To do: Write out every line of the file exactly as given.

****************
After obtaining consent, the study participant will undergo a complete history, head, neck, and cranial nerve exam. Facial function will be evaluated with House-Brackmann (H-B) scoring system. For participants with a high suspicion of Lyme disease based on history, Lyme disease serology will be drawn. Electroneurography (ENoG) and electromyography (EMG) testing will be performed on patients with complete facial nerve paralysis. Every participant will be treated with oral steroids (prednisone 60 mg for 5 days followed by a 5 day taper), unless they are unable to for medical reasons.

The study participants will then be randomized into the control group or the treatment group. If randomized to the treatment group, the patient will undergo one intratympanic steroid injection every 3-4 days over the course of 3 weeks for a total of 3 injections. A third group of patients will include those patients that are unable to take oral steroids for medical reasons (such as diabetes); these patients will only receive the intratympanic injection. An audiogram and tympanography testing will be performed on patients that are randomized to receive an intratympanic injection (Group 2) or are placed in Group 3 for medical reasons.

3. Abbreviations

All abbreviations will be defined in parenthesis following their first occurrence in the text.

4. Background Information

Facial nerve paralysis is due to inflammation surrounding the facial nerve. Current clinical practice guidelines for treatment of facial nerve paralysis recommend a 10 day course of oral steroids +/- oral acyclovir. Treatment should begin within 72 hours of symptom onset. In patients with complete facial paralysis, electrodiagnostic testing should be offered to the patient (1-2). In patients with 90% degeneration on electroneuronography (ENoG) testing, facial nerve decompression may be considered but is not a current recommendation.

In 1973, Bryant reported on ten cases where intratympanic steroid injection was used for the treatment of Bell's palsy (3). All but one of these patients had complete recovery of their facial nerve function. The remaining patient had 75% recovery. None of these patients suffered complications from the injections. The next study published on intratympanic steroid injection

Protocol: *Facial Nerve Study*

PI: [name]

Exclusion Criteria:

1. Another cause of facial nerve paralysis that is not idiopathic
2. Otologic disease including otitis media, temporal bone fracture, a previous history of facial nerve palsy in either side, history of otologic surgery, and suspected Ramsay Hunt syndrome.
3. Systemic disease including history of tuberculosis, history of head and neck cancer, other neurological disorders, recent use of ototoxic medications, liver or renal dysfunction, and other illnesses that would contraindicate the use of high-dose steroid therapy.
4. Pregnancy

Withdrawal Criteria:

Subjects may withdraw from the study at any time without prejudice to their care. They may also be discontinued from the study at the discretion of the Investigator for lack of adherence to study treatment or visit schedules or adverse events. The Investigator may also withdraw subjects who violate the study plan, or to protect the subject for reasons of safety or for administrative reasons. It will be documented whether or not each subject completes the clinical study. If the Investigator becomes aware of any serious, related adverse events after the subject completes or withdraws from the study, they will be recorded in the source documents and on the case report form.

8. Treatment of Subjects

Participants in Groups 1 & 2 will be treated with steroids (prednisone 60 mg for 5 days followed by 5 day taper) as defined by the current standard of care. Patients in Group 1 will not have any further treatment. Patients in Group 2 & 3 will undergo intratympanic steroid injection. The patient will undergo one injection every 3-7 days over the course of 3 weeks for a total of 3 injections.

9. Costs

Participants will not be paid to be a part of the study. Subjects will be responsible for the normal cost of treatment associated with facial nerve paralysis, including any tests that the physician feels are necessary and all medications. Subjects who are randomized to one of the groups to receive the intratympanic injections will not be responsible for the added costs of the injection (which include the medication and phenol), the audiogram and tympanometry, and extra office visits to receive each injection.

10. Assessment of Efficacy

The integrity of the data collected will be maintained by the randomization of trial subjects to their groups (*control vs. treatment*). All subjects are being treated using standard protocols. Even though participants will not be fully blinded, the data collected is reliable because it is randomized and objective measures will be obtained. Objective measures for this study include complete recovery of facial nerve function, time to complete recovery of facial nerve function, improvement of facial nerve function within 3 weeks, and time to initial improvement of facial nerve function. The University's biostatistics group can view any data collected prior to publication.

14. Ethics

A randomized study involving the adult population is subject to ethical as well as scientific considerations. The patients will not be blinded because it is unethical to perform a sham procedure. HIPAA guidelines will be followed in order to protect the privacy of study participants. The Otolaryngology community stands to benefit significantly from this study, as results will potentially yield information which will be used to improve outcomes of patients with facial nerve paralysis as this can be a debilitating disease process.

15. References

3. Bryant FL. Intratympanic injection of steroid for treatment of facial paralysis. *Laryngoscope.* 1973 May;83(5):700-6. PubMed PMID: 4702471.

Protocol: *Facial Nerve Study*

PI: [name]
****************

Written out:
After obtaining consent, the study participant will undergo a complete history, head, neck, and cranial nerve exam. Facial function will be evaluated with House-Brackmann (H-B) scoring system. For participants with a high suspicion of Lyme disease based on history, Lyme disease serology will be drawn. Electroneurography (ENoG) and electromyography (EMG) testing will be performed on patients with complete facial nerve paralysis. Every participant will be treated with oral steroids (prednisone 60 mg for 5 days followed by a 5 day taper), unless they are unable to for medical reasons.

The study participants will then be randomized into the control group or the treatment group. If randomized to the treatment group, the patient will undergo one intratympanic steroid injection every 3-4 days over the course of 3 weeks for a total of 3 injections. A third group of patients will include those patients that are unable to take oral steroids for medical reasons (such as diabetes); these patients will only receive the intratympanic injection. An audiogram and tympanography testing will be performed on patients that are randomized to receive an intratympanic injection (Group 2) or are placed in Group 3 for medical reasons.

3. Abbreviations

All abbreviations will be defined in parenthesis following their first occurrence in the text.

4. Background Information

Facial nerve paralysis is due to inflammation surrounding the facial nerve. Current clinical practice guidelines for treatment of facial nerve paralysis recommend a 10 day course of oral steroids +/- oral acyclovir. Treatment should begin within 72 hours of symptom onset. In patients with complete facial paralysis, electrodiagnostic testing should be offered to the patient (1-2). In patients with 90% degeneration on electroneuronography (ENoG) testing, facial nerve decompression may be considered but is not a current recommendation.

In 1973, Bryant reported on ten cases where intratympanic steroid injection was used for the treatment of Bell's palsy (3). All but one of these patients had complete recovery of their facial nerve function. The remaining patient had 75% recovery. None of these patients suffered complications from the injections. The next study published on intratympanic steroid injection

Protocol: *Facial Nerve Study*

PI: [name]

Exclusion Criteria:

1. Another cause of facial nerve paralysis that is not idiopathic
2. Otologic disease including otitis media, temporal bone fracture, a previous history of facial nerve palsy in either side, history of otologic surgery, and suspected Ramsay Hunt syndrome.
3. Systemic disease including history of tuberculosis, history of head and neck cancer, other neurological disorders, recent use of ototoxic medications, liver or renal dysfunction, and other illnesses that would contraindicate the use of high-dose steroid therapy.
4. Pregnancy

Withdrawal Criteria:

Subjects may withdraw from the study at any time without prejudice to their care. They may also be discontinued from the study at the discretion of the Investigator for lack of adherence to study treatment or visit schedules or adverse events. The Investigator may also withdraw subjects who violate the study plan, or to protect the subject for reasons of safety or for administrative reasons. It will be documented whether or not each subject completes the clinical study. If the Investigator becomes aware of any serious, related adverse events after the subject completes or withdraws from the study, they will be recorded in the source documents and on the case report form.

8. Treatment of Subjects

Participants in Groups 1 & 2 will be treated with steroids (prednisone 60 mg for 5 days followed by 5 day taper) as defined by the current standard of care. Patients in Group 1 will not have any further treatment. Patients in Group 2 & 3 will undergo intratympanic steroid injection. The patient will undergo one injection every 3-7 days over the course of 3 weeks for a total of 3 injections.

9. Costs

Participants will not be paid to be a part of the study. Subjects will be responsible for the normal cost of treatment associated with facial nerve paralysis, including any tests that the physician feels are necessary and all medications. Subjects who are randomized to one of the groups to receive the intratympanic injections will not be responsible for the added costs of the injection (which include the medication and phenol), the audiogram and tympanometry, and extra office visits to receive each injection.

10. Assessment of Efficacy

The integrity of the data collected will be maintained by the randomization of trial subjects to their groups (*control vs. treatment*). All subjects are being treated using standard protocols. Even though participants will not be fully blinded, the data collected is reliable because it is randomized and objective measures will be obtained. Objective measures for this study include complete recovery of facial nerve function, time to complete recovery of facial nerve function, improvement of facial nerve function within 3 weeks, and time to initial improvement of facial nerve function. The University's biostatistics group can view any data collected prior to publication.

14. Ethics

A randomized study involving the adult population is subject to ethical as well as scientific considerations. The patients will not be blinded because it is unethical to perform a sham procedure. HIPAA guidelines will be followed in order to protect the privacy of study participants. The Otolaryngology community stands to benefit significantly from this study, as results will potentially yield information which will be used to improve outcomes of patients with facial nerve paralysis as this can be a debilitating disease process.

15. References

3. Bryant FL. Intratympanic injection of steroid for treatment of facial paralysis. *Laryngoscope.* 1973 May;83(5):700-6. PubMed PMID: 4702471.

Protocol: *Facial Nerve Study*

PI: [name]